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SIGNALING A REVIVAL: THE SEC NEEDS ITS SIGNAL CALLERS TO BE BALLERS ONCE AGAIN

Jalen Hurts

It all felt rather desperate, did it not?

Jalen Hurts of Alabama received a lot of Heisman Trophy pieces in October of last season.

Given the star-studded nature of Alabama's front seven and its stable of running backs, Hurts wasn't one of the five best players on his own team, and an argument could have been made that he wasn't even one of the top 10. Moreover, these notions were powerfully affirmed in the stretch run of the regular season and then the Crimson Tide's postseason.

Yes, Hurts made important plays for the Tide. Yes, he gave Alabama a dimension previous (non-running) quarterbacks lacked, and that mattered at times. Yes, he delivered a big-time drive late in the national championship game against Clemson. He was a valuable part of a much larger whole... but an elite quarterback he was not.

Against LSU, Washington, and other teams, Hurts was along for the ride more than a carrier of his team. Alabama's remarkable ability to score defensive or special-teams touchdowns continuously put the Sons of Saban in position to win. Yet, Hurts kept getting touted as Heisman material into November, until it became obvious (LSU marked the turning point) that he was more a role player than a centerpiece on the 2016 roster.

None of this is a knock on Hurts -- for a freshman, he did an outstanding job, better than Saban realistically could have hoped for. The point to emphasize is that pumping up SEC quarterbacks in 2016 felt very forced, as though trying to crank up a hype machine when the facts on the ground suggested that silence was the better response.

The hype surrounding Hurts last season magnifies one of the more glaring deficits in 2016 SEC football: The quarterbacks simply didn't measure up.

Chad Kelly's season dissolved into misery and injury at Ole Miss.

Dan Mullen eventually made progress with Nick Fitzgerald at Mississippi State, but that was a season-long project, not a portrait of Labor Day-to-Thanksgiving excellence.

Auburn's offense briefly came to life, but injuries got in the way of a full progression and emergence.

LSU? Les Miles got fired because he couldn't develop a quarterback with Cam Cameron by his side.

Arkansas had its share of moments with Austin Allen... but "moments" were all Arkansas had.

Kevin Sumlin is still searching for The Next Quarterback at Texas A&M in a post-Manziel world... he's also on the hot seat as a result.

All these examples come from the SEC's BETTER division, the West.

Do we even need to speak about the East?

Briefly: A majority of teams in the division had a two-game burst in which production met expectations, but no offensive unit truly lived up to its potential over 12 games. Kentucky -- yes, Kentucky -- probably came the closest, playing above-average ball in the second half of the season, but the Wildcats faced a lot of bad defenses in that stretch. (The win over Louisville, however, was an eye-opener.)

Vanderbilt and Kentucky fans certainly didn't mind the way November unfolded, but on a national level, the SEC's humiliation and lack of heft flowed from the numbing ineffectiveness of Florida's and Georgia's offenses, which became painful to watch and stayed that way. Tennessee was often explosive, but still poorly coached (good riddance, Mike DeBord!) and prone to plenty of mistakes the Vols didn't pay for in lucky wins over Appalachian State and Georgia.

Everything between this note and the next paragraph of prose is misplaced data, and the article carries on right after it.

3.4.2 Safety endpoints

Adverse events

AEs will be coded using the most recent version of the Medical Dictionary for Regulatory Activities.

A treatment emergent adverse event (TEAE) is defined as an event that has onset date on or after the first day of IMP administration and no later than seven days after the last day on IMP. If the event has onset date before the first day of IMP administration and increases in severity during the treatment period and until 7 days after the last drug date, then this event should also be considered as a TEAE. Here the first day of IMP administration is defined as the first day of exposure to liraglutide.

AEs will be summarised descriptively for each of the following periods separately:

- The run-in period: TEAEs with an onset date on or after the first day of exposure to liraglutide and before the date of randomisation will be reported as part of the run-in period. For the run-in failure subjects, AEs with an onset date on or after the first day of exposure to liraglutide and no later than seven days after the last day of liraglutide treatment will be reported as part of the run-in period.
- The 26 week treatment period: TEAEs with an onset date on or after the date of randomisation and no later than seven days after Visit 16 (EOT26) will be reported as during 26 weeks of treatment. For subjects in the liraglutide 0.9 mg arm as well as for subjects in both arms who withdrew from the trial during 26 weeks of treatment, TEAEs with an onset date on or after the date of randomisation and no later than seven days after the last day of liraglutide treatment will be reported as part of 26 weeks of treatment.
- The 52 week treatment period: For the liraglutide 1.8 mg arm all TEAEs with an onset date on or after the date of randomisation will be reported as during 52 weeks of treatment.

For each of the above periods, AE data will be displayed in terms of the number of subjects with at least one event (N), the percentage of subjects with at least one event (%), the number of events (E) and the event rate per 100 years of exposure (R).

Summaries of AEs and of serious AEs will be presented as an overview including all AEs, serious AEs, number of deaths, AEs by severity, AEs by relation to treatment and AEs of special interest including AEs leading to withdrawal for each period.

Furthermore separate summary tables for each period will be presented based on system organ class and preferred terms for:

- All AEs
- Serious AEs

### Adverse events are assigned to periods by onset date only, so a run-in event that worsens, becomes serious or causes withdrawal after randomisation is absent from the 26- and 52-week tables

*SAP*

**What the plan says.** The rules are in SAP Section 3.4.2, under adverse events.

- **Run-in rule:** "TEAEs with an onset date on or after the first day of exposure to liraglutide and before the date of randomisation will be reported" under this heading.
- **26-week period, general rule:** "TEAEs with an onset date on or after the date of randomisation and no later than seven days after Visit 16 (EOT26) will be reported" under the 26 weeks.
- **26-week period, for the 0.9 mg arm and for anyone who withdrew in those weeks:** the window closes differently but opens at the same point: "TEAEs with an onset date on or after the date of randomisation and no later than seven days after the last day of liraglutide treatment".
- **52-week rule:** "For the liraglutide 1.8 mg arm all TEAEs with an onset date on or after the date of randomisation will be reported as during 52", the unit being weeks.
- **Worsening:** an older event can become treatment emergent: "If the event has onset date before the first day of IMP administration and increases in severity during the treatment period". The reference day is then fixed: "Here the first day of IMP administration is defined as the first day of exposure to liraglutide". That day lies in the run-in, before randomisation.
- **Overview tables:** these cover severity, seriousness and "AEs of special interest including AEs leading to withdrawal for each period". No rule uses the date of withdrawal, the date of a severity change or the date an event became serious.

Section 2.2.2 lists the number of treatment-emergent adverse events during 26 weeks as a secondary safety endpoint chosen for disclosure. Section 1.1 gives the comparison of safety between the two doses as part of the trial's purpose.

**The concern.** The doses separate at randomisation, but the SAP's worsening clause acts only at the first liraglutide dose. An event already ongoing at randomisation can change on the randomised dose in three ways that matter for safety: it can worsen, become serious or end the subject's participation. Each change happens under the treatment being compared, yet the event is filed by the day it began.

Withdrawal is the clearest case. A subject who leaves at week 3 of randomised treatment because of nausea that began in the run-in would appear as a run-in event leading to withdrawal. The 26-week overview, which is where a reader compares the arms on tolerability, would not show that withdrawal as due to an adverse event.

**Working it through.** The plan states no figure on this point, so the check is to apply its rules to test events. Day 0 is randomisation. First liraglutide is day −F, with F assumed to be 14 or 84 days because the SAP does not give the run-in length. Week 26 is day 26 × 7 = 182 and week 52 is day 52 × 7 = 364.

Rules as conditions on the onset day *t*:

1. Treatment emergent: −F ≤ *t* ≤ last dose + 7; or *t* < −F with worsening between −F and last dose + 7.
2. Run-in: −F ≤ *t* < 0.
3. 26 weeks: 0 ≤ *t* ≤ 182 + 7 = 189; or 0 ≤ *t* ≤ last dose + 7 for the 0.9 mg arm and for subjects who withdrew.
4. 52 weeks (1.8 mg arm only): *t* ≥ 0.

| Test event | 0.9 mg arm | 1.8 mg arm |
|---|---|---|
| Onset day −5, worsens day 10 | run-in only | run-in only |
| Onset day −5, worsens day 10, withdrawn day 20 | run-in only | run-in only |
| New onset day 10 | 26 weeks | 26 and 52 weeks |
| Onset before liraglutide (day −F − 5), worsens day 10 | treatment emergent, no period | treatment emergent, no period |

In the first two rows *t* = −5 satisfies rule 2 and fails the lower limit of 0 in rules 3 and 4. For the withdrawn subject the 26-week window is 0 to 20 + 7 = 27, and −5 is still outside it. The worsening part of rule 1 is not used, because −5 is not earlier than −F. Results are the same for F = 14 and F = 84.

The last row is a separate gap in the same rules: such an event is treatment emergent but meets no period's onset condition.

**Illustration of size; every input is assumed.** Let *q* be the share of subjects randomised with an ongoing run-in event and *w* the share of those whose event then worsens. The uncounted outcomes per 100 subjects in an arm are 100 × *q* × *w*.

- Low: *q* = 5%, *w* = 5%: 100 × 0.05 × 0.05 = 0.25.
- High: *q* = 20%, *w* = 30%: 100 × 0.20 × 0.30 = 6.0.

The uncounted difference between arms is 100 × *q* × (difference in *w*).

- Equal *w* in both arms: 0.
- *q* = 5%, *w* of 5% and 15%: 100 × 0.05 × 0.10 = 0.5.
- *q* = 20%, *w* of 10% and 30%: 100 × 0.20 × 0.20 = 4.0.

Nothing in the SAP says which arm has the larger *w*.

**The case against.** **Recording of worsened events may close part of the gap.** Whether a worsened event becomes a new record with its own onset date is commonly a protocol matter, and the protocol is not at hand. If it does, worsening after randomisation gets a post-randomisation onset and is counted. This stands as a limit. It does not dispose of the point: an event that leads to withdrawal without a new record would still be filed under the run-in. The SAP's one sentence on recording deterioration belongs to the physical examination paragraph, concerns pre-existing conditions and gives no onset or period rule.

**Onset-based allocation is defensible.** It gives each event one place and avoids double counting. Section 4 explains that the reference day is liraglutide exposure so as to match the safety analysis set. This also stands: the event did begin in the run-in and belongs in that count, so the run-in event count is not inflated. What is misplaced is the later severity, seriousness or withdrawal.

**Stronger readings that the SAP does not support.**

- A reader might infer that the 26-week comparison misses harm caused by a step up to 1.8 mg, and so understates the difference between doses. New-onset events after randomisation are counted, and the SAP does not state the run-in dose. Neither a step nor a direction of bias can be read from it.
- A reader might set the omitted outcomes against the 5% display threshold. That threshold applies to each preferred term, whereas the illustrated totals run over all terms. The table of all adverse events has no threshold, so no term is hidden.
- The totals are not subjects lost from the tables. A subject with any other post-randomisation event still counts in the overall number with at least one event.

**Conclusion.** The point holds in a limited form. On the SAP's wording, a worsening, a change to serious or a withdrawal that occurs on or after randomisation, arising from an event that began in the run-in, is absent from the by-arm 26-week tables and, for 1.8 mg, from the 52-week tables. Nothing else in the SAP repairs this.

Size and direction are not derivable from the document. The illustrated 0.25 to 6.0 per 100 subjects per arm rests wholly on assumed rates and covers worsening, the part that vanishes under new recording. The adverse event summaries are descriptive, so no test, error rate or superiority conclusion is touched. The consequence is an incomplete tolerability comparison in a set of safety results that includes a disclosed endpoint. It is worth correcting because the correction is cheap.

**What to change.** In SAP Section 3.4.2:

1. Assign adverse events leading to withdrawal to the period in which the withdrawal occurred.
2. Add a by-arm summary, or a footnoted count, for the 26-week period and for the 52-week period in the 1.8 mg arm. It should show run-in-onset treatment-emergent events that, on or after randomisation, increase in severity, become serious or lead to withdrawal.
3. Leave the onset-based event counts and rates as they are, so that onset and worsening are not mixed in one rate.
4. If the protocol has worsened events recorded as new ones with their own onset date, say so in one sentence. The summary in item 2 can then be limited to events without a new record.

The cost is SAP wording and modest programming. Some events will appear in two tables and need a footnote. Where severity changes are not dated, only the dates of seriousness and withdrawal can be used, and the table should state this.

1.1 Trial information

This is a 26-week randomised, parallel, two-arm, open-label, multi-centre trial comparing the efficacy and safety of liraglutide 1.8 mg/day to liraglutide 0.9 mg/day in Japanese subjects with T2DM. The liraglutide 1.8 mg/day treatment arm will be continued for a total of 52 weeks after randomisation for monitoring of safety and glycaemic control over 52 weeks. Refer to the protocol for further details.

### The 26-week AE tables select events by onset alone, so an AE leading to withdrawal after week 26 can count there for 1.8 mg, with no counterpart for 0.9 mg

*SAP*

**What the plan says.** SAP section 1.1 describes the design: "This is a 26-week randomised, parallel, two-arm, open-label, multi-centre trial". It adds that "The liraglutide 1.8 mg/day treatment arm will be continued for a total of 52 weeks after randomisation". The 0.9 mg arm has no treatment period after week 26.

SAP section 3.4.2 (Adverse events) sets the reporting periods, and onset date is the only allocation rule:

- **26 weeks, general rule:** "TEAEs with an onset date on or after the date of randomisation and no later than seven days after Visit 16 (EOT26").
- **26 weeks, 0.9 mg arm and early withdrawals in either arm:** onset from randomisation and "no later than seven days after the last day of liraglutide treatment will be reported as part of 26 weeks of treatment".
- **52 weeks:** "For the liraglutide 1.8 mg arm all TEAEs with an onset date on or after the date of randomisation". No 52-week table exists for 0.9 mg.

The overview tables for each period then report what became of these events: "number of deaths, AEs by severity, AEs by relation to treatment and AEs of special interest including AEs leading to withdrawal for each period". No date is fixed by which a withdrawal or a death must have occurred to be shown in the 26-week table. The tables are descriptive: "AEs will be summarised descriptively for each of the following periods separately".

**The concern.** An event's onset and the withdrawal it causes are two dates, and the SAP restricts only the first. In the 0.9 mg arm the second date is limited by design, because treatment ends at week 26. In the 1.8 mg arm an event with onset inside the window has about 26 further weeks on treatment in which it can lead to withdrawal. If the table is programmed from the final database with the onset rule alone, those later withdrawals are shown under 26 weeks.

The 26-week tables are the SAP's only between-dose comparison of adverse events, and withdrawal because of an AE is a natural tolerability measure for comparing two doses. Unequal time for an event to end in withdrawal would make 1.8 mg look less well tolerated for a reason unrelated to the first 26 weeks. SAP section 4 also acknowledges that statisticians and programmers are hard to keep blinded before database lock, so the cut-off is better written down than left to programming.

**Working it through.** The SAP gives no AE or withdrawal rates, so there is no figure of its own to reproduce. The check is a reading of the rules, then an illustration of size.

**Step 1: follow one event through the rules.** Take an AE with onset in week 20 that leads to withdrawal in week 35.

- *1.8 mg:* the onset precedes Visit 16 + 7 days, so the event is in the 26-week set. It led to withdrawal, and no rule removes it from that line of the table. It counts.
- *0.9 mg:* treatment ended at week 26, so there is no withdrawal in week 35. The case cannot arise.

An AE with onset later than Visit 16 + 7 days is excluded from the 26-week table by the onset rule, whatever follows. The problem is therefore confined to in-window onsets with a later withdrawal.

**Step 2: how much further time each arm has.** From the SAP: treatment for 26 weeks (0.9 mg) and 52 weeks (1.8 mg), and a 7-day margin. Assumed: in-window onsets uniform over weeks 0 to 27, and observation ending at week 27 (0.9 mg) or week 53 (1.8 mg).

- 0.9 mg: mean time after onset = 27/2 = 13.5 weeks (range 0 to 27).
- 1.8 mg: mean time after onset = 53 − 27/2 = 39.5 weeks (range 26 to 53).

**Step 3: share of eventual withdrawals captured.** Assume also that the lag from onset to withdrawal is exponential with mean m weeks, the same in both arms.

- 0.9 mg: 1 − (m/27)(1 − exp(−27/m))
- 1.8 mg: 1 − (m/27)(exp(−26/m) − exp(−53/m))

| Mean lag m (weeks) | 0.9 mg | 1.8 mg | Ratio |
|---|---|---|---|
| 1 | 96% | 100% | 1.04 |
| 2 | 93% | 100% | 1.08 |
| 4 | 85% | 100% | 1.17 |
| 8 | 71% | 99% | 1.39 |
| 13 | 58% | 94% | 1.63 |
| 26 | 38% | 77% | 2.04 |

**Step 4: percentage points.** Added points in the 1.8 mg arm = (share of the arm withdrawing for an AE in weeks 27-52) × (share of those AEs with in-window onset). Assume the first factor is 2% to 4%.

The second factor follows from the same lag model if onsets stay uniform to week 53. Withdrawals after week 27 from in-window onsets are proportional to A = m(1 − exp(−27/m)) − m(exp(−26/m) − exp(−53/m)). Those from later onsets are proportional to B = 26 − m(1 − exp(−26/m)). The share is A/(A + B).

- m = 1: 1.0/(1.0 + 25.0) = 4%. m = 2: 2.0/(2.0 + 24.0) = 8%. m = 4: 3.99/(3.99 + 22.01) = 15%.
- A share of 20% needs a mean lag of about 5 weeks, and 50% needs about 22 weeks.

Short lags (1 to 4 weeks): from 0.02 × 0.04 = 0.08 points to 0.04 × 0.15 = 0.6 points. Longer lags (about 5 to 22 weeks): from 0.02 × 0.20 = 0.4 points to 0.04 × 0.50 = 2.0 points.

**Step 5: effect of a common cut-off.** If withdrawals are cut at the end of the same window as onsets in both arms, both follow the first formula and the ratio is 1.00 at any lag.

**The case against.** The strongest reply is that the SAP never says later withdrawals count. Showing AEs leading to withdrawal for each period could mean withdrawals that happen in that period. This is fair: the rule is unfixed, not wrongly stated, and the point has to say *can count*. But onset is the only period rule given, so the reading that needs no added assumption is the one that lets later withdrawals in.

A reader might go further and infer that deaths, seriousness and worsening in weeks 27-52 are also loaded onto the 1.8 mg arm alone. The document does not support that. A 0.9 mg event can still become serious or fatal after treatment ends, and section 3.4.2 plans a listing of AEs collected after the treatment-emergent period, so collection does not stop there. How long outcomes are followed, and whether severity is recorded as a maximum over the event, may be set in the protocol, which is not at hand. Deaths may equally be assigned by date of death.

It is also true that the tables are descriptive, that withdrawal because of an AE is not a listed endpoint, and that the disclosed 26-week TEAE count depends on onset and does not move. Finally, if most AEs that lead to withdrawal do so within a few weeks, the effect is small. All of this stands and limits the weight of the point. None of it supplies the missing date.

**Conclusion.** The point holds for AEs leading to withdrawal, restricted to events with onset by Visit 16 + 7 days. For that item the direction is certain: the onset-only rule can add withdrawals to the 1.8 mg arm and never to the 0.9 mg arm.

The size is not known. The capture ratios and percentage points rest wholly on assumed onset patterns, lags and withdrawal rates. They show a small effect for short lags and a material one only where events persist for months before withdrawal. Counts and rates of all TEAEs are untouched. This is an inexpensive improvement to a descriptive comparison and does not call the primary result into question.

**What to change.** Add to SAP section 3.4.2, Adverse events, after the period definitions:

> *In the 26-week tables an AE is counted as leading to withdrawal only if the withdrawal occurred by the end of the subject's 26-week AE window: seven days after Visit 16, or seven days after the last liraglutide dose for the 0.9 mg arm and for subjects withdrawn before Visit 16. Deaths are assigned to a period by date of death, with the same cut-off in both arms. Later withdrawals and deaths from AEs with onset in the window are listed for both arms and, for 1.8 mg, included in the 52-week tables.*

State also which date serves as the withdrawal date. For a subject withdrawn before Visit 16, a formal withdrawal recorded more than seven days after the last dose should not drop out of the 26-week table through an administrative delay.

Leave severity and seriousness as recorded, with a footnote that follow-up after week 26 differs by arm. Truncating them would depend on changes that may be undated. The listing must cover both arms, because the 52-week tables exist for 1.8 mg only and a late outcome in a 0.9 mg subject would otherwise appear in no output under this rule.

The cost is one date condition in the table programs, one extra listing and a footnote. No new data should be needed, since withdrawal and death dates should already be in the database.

How was the SEC so mediocre in 2016? The poor quality of quarterback play was a central reason. Alabama had the studs at the other 21 starting positions on the field to compensate for Jalen Hurts' lack of polished pocket passing. The other 13 programs could not minimize their own QB's flaws.

In 2017, we'll see if the SEC can change the story.

One important point to make about those two-game bursts (Missouri and Vanderbilt in late November) or about the late-season development of Fitzgerald in Starkville or Shea Patterson at Ole Miss is that while they didn't substantially define 2016, their effects could certainly spill into the whole 2017 campaign. Vanderbilt has reason to be excited about Kyle Shurmur, and Kentucky will place its hopes in Stephen Johnson.

Then come the second-year players poised for breakouts their fan bases are banking on: Jacob Eason at Georgia. Jake Bentley at South Carolina. Hurts at Bama.

Oh, and then comes Jarrett Stidham, the Baylor transfer who could enable Gus Malzahn to have his best-ever passing attack at Auburn.

LSU's quarterback situation might not inspire confidence, but Matt Canada -- who turned a lot of decent-but-not-spectacular individual parts at Pittsburgh into a roaring Ferrari last year -- could turn unproven pieces into prime production.

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In 2013, the most recent football season in which the SEC was genuinely deep and formidable, the league had Aaron Murray, Connor Shaw, Nick Marshall in his best season, A.J. McCarron, Zach Mettenberger, and Johnny Manziel. Games were high-scoring, but lovers of "SEC defense" had to concede that the quarterbacks were simply that good. The league didn't play bad defense so much as it played very good offense in a quarterback-centric era Bear Bryant and Vince Dooley could not have envisioned in 1981.

This year could mark the resurrection of The Great SEC Quarterback Class. The league sure hopes so... and if it does, no one will be talking about the decline of the SEC anymore.

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